DATs (digital audiotapes) are capable of audio quality that exceeds what's possible with CDs.
Although the cassette is about two-thirds the size of a standard analog audio cassette, its two-hour capacity is 66 percent greater than a standard 80-minute CD.
Even though DAT has been largely replaced by hard (computer) disk recording, the DAT format is still used to a limited degree in film and television recording.
One of its major
advantages is that it incorporates time code that can synchronize audio
with other devices.
Computer Hard Drives
Today, radio stations and professional production facilities rely primarily on computer hard drives for recording and playing back music, commercials, sound effects, and general audio tracks. Recording audio material on computer hard drives has several advantages.
First, the material can be indexed in an electronic "table of contents" display that makes it easy to find what you need.
This index can also list all of the relevant data about the "cuts" (selections) -- duration, artists, etc.
Second, by scrolling up or down the index you have (with the help of a mouse or keyboard) instant access to the selections.
Once recorded on a hard drive, there is no wear and tear on the recording medium when audio tracks are repeatedly played.
Another advantage is that the selections can't be accidentally misfiled after use. (If you've accidentally put a CD back in the wrong case, you know the problems this can represent.)
And, finally, unlike most CDs, hard drive space can easily be ▲ erased and reused.
Although hard drives are extremely reliable, they do occasionally "crash," especially after thousands of hours of use or if a major jolt damages the delicate drive and head mechanism.
Unless anti-virus and anti-malware programs are used, and assuming the computer is connected to the Internet or "the outside world," the computer operating system can be infected with viruses and malware. Among other problems this can result in a loss of recorded material.
With these possibilities in mind, critical files and information should
always be "backed up" on other recording media.
IC and PC Card Recorders
Some audio production is now being done with PC card and IC recorders. These and similar audio and video recorders use a variety of solid-state devices, referred to as ▲flash memory.
These memory cards contain no moving parts and are impervious to shock and temperature changes.
The data in these memory modules can be transferred directly to a computer for editing.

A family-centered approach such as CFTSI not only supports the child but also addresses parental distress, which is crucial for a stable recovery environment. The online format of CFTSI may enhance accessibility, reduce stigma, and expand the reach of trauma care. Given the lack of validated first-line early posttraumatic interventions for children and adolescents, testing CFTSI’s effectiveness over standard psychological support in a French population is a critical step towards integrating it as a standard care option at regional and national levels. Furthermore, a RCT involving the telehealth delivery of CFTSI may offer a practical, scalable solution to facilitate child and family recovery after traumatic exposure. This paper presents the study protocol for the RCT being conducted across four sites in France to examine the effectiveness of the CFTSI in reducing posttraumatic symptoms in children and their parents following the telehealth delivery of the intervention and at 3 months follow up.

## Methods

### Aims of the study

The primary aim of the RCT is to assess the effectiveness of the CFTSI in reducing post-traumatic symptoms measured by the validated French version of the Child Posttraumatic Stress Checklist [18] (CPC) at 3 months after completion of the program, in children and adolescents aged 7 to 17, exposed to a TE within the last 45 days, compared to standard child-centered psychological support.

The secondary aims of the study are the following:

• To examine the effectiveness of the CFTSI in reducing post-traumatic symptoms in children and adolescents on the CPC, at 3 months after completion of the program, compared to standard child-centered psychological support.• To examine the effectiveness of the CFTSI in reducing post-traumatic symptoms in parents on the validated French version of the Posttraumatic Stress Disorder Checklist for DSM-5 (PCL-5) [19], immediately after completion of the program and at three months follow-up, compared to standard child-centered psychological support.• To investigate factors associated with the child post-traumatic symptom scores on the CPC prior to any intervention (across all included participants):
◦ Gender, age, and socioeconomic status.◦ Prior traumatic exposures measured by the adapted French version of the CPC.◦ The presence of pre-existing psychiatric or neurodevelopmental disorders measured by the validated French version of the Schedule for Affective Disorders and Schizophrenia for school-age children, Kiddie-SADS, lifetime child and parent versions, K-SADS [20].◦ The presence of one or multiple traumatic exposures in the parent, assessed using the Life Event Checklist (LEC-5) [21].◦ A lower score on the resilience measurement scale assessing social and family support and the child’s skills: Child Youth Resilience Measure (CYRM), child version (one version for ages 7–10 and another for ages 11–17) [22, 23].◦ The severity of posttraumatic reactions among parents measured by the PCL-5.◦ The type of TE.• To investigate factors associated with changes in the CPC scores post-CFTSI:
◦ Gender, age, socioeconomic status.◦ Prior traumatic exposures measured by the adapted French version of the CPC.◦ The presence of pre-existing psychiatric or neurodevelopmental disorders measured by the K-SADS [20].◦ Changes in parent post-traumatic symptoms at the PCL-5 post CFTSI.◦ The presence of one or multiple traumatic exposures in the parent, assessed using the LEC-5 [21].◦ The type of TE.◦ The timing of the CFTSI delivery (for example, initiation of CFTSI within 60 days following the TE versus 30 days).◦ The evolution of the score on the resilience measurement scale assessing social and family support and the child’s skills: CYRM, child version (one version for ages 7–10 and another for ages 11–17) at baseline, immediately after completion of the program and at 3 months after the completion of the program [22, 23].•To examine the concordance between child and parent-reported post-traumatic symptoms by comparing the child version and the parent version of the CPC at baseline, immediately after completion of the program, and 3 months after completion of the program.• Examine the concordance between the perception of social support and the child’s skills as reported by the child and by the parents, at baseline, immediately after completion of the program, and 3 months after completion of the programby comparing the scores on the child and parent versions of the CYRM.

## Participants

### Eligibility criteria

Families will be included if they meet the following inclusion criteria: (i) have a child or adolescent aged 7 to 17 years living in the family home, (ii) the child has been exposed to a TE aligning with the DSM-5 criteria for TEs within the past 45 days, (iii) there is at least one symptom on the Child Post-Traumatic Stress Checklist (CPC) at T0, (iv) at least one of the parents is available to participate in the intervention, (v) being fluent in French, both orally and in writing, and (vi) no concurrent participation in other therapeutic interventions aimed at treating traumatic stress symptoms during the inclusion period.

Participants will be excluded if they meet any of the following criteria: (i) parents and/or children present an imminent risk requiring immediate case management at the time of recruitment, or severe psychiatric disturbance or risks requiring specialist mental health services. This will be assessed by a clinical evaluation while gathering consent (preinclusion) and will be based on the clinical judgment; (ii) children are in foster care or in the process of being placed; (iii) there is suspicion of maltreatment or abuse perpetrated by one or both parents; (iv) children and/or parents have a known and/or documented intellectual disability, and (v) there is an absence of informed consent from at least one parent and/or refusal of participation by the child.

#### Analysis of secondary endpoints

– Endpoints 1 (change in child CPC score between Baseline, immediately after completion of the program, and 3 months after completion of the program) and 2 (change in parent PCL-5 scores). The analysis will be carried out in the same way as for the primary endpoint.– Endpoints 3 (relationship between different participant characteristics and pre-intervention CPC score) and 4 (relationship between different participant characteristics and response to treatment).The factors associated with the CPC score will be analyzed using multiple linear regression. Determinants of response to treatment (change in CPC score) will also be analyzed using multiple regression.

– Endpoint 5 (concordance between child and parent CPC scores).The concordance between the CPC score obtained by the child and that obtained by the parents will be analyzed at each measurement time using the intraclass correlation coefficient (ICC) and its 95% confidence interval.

These units typically give you the choice of two basic recording formats: MPEG-2, a compressed data format, and PCM (pulse code modulation) which is an uncompressed digital format. The latter is used with CD players, DAT recorders, and on computer editing programs that use wave (.wav) files.
As shown on the right, this new generation of recorders can be a fraction of the size of other types of recorders.
However, unlike recorders with removable media, the stored audio must generally be played back from the unit, itself.
The iPod Era
When iPod-type devices and computers that could "rip" (copy) musical selections from CDs and Internet sources arrived on the scene, consumer audio recording and playback changed in a major way.
Users can assemble hours of their favorite music (up to 2,000 songs) on a computer and transfer it to a pocket-sized, solid-state listening device such as an iPod (on the left) or to one of the new generation cell phones (on the right).
"Podcasts" from TV networks or the Internet can also be downloaded and listened to or viewed at the user's convenience.
With the iPod nano (photo on the left) you can watch up to 5 hours of TV shows, music videos, movies, and podcasts.
Although Apple Computer initially popularized these devices, many manufacturers now produce their own versions.
Audio Editing Systems
Audio editing used to require physically cutting and splicing audiotape — an arduous process.
Today, there are numerous computer-based audio editing programs available. Many are shareware that can be downloaded from the Internet.
Shareware can be downloaded and tested, generally for about a month, before the program quits working and you need to pay for it.
Once you pay, you may be given an unlock code that will enable you to use the program for an unlimited time.
Often, minor updates to the program are free; major updates will probably involve an upgrade charge.
In addition to basic editing, audio editing programs offer audio filtering, manipulation, and an endless range of special audio effects.
The audio line above shows how a single channel of sound appears in an audio editor. The vertical red line indicates the cursor (selector) position.
Much as a cursor is used to mark words in a word processing program to make changes as needed, the cursor in an audio time line provides a point of reference for making audio changes.
The hard drives on computer-based audio editing systems can also store a wide range of sound effects that can be pulled down to a time line to accompany narration and music.
Audio editing in television production is typically handled along with the video on a video editing system. This will be covered in more detail in Module 56.
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